Most gun enthusiasts have more than one firearm, and when it comes to ‘ranged weapons,’ such as a sniper rifle or pellet gun, you need more than the naked eye to hit targets at a long distance. This makes every shooter want to go in search of the best rifle scope. If you are new to riflescope, you might have seen a range of numbers that indicate different features of the scope. Your question like every other newbie would likely be; “what do the numbers mean on a rifle scope?”
- The Numbers That Influence What You Can see
- Scope Specifications And Description
- Other Numbers In A Rifle Scope
- What Does a 4-16×50 Rifle Scope Mean?
- What Does a 4-12×50 Rifle Scope Mean?
- What Does a 4×32 Rifle Scope Mean?
- 500-yard Scope Magnification
- 1000 Yard Scope Magnification
A rifle scope is a small telescope that can be used to help you hit your targets more accurately. With that in mind, let’s begin with magnification power and work our way up.
There are two major types of scope: Fixed power scopes and variable power scopes. A fixed power scope has only one magnification while a variable power scope has a wide range of magnification (i.e variable magnification).
There are three factors that characterize rifle scope numbers, and they are lower magnification, higher magnification, and objective lens diameter.
Variable power scope
A 3-9×40 scope is an example of a common rifle scope. This indicates that the scope will have a minimum magnification of three, an adjustable 9 times magnification, and an objective lens diameter of 40mm. The bigger the objective lens, the more light that would enter the scope.
A fixed power scope with no magnification range will be labeled 4×40 or something like that. A single number before the x indicates that you cannot make an adjustment to the magnification power.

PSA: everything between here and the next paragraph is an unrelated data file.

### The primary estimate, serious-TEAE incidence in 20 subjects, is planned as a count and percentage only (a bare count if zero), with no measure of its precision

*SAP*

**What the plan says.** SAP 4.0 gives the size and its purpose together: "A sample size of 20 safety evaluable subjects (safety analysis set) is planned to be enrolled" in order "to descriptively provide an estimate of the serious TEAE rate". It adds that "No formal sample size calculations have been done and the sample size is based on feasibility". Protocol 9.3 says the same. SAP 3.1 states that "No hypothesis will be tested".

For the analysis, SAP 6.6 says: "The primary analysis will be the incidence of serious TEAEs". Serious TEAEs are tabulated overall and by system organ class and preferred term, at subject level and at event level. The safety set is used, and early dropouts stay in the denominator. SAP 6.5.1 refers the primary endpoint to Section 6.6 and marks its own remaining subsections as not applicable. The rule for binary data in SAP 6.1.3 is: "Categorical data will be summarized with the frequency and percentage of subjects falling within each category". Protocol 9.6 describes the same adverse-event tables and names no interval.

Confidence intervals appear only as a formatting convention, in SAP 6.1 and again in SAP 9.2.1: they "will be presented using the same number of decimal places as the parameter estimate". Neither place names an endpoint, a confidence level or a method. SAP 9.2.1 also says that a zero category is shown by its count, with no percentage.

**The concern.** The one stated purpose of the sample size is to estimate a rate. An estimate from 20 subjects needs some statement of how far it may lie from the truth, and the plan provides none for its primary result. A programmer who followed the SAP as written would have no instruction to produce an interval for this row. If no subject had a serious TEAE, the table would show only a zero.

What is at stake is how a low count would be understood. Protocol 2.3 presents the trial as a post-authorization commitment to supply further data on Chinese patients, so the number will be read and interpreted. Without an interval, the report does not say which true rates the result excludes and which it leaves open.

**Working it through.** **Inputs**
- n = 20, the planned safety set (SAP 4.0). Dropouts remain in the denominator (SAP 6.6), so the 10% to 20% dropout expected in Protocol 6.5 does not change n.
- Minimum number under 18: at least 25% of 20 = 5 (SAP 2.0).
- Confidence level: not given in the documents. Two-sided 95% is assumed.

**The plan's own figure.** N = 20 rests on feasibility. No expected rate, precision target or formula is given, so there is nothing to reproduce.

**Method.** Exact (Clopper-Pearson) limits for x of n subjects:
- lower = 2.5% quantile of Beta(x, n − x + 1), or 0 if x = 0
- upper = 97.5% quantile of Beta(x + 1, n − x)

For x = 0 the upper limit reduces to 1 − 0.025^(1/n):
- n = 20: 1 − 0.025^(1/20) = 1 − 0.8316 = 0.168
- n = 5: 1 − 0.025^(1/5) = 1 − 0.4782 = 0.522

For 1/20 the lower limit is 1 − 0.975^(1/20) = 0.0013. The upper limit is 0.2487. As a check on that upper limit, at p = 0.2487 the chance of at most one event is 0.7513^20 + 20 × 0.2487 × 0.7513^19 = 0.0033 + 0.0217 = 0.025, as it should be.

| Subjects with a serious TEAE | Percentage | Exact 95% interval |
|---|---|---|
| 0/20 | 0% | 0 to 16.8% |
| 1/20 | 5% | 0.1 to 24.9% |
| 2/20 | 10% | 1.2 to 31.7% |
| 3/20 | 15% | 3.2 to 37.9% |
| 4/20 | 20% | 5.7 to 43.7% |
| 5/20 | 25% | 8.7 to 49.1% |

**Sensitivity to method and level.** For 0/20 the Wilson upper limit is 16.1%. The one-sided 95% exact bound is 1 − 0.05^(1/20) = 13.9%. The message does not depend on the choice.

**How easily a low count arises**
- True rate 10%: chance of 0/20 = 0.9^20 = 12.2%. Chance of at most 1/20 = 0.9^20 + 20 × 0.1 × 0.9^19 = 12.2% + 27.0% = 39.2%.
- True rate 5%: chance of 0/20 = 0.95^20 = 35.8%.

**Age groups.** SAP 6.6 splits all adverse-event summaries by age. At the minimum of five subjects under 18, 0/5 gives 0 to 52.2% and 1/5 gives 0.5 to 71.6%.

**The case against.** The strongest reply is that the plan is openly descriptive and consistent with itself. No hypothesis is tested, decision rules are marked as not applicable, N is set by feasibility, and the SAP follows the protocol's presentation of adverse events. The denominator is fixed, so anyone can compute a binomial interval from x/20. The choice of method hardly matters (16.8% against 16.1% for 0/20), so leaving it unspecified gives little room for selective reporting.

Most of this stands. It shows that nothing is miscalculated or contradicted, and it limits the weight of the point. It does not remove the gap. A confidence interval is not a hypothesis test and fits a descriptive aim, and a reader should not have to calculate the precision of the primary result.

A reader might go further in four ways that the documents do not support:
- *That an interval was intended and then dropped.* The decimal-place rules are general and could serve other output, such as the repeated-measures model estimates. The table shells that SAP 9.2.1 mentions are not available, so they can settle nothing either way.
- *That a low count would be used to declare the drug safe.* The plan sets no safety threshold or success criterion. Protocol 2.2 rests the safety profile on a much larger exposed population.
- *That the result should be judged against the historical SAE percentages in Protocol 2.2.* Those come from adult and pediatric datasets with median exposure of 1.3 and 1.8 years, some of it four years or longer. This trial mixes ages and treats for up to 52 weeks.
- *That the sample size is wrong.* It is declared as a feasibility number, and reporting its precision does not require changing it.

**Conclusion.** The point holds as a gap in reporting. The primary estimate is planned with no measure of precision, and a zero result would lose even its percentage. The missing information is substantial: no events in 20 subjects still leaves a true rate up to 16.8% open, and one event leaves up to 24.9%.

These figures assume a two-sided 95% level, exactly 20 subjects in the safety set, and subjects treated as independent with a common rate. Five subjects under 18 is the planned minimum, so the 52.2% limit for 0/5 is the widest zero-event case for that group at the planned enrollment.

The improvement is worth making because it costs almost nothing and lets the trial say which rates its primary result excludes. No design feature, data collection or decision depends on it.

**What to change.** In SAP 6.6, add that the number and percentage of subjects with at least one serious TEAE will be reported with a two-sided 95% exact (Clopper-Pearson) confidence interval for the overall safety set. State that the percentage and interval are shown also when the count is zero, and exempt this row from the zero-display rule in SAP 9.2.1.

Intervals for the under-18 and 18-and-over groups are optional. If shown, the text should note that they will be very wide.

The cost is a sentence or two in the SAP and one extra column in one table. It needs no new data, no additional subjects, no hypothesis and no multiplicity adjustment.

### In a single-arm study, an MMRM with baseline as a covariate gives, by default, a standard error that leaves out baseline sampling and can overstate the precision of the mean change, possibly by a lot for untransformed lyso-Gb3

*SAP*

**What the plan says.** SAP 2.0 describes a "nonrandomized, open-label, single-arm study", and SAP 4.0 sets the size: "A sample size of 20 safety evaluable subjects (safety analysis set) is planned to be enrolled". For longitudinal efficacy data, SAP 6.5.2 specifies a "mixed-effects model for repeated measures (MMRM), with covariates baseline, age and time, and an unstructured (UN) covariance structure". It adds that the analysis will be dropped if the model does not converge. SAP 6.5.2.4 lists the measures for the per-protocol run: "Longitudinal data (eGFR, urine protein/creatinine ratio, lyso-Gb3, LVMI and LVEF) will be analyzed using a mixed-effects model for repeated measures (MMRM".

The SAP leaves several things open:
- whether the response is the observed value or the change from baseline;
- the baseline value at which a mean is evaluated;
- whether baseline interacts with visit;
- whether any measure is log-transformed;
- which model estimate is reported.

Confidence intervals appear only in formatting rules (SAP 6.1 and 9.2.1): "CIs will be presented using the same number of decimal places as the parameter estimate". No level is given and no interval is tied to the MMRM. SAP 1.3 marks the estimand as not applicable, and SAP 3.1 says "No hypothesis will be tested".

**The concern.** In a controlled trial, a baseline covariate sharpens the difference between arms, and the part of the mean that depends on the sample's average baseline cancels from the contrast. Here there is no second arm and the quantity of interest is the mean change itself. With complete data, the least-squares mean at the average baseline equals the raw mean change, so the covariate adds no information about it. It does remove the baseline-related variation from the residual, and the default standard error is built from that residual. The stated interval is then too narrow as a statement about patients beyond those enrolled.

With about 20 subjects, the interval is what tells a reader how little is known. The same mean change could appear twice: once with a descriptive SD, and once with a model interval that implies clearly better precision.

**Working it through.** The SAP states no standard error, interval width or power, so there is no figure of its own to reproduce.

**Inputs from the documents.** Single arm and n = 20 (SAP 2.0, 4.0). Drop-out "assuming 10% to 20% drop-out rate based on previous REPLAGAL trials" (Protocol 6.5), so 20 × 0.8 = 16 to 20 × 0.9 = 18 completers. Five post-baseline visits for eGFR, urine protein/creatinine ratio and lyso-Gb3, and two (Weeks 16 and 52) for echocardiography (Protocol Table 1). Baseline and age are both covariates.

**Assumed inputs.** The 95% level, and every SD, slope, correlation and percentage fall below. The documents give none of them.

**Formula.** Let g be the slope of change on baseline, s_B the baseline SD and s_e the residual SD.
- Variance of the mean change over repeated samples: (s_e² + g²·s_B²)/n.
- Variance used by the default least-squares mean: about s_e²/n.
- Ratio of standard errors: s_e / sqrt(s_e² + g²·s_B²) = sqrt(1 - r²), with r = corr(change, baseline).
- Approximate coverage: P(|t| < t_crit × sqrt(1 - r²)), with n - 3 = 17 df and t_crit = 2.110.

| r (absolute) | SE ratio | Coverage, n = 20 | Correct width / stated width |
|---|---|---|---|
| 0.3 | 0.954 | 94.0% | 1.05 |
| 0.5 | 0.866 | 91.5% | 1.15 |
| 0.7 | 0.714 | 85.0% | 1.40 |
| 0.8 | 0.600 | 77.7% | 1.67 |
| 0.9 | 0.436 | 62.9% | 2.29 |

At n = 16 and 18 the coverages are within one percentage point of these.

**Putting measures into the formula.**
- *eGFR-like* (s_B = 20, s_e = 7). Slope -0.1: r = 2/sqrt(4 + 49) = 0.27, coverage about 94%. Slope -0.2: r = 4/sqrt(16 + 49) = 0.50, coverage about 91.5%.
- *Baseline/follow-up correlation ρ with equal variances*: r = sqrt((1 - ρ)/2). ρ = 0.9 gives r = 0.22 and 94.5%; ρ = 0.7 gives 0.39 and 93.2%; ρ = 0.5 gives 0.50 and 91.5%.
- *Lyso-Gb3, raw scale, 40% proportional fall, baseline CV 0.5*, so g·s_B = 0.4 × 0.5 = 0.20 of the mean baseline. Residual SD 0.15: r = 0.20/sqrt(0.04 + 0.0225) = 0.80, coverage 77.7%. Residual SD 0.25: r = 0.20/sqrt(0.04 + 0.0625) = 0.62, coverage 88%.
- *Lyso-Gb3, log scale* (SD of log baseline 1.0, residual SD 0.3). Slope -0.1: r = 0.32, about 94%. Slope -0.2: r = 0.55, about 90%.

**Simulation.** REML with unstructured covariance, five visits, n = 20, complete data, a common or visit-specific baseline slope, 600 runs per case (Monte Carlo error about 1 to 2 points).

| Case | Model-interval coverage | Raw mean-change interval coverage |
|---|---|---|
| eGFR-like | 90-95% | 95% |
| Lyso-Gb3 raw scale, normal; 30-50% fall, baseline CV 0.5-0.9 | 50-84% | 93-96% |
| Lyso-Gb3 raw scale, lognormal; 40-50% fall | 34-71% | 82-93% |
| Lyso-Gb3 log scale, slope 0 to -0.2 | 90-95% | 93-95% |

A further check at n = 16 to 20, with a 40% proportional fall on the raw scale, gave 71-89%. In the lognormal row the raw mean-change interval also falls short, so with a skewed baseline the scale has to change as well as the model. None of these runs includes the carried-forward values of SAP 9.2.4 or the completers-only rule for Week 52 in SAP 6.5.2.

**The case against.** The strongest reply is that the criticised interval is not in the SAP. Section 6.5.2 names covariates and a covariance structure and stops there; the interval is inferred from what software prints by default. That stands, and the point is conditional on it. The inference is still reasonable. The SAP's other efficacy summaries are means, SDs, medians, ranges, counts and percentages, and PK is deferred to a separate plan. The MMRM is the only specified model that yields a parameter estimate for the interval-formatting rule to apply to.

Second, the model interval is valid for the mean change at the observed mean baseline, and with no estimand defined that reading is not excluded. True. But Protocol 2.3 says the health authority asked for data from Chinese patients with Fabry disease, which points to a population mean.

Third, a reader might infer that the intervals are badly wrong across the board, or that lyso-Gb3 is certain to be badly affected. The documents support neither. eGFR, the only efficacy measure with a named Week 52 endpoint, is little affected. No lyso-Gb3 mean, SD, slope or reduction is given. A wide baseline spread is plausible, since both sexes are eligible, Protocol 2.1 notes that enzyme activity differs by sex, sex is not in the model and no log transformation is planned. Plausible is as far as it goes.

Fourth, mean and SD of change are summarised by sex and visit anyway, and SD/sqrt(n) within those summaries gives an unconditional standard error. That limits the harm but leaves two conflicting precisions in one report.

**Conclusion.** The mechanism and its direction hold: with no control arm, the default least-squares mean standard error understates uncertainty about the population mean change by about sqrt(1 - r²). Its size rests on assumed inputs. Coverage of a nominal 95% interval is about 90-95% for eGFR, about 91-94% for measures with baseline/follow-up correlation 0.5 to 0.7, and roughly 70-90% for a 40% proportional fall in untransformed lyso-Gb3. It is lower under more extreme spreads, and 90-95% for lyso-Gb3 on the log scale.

Using iron sights on a long range weapon cannot be productive, this is because the naked eye can only provide so much precision. A good scope should provide a clearer and closer view. Even the most basic rifle scopes have magnification, allowing a shooter to zoom in on a faraway target and achieve incredible precision. Would it be wrong if you always hit your target? Certainly not!
The scope is an integral part of a rifle, yet many people overlook its importance in each shot.
Suppose you come across a scope labeled 3-9×40, how would you decipher it?
Let’s go through what each number implies in more detail.
3 – This could be referred to as 3X, which stands for three power. That is, the target item will appear three times closer with this specific scope than it would with the naked eye.
9 – This value denotes 9X. This is the scope’s greatest zoom, thus the target item will look nine times closer than it does with the naked eye.
The 3 and 9 are separated by a dash (3-9), indicating the magnification range of the scope. A scope described in this manner will include a power ring around the ocular lens that allows you to zoom in and out. The magnification increases as you turn the power ring.
x40 – This figure indicates that the objective lens has a diameter of 40mm. This diameter determines the amount of light (light transmission) that would be allowed into the scope, therefore the bigger it is, the better it may be for night shooting.
In the end, this scope would be referred to as a ‘three to nine by forty scope’.
The objective lens required by a shooter is primarily determined by how the weapon is used. A 5-25×50 scope will be too large for a pellet gun but adequate for a long-range sniper rifle. As a result, it’s typically a good idea to match the objective lens to the distance you’re shooting from.